14ymedio, Havana, 4 May 2020 — With the arrival of the coronavirus, Cuba has entered a phase of great difficulties that affect the tourist industry, imports and families’ standard of living. Experts agree on this, trying to predict the impact of the pandemic on an economy weakened over many years.
“One internal factor and three external factors have combined in Cuba in 2020 to produce the ’perfect storm’, writes the economist Carmelo Mesa-Lago in the magazine Convivencia (Coexistence).” The internal factor is the continuation of the central planning model (…) The three external factors are the crisis in Venezuela and the consequent cut in its advantageous economic relations with Cuba, the sanctions imposed by Donald Trump that have reinforced the US embargo and the Covid-19 pandemic. “
According to Mesa-Lago’s analysis, “the drops in tourism and projected remittances for 2020 alone are equivalent to 5% of GDP in 2019.”
The economist recalled how between 2011 and 2018 imports on the Island decreased by 18% and exports fell by 60%. It is also estimated that the prices of Cuba’s main exports — nickel, sugar and tobacco — falling due to the crisis in the world economy.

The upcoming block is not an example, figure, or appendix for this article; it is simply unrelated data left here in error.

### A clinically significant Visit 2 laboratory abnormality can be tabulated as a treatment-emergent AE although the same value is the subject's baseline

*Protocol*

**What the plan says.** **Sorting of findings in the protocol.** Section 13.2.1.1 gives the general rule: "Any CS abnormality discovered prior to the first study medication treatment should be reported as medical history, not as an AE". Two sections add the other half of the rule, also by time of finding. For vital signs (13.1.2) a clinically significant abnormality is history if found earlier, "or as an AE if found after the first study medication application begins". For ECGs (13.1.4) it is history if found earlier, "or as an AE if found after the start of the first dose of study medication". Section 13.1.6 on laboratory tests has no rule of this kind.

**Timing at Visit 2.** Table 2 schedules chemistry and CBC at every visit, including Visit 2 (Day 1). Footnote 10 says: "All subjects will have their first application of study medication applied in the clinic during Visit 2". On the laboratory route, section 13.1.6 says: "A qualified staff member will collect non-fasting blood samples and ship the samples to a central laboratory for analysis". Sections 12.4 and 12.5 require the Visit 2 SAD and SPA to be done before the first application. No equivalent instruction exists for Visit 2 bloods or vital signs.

Mesa-Lago acknowledged that in a previous analysis he was projecting a crisis that would be less than that of the 1990s, but “Trump’s increasing measures and Covid-19 are diminishing those favorable differences.” The expert quoted the Minister of Foreign Trade and Foreign Investment, Rodrigo Malmierca, who said that the country is studying measures “similar to those of the Special Period.”
The economist highlighted in his analysis that Cuba has been able to export medical services to other markets again, taking advantage of the pandemic. However, he recalled that these figures do not compensate for the loss of markets such as Brazil, Ecuador and Bolivia, where the Island had more than 9,000 doctors deployed in the last two years.
Unlike other countries in the region, Cuba cannot expect a rescue package from international financial organizations, to which it does not belong, such as the World Bank and the International Monetary Fund.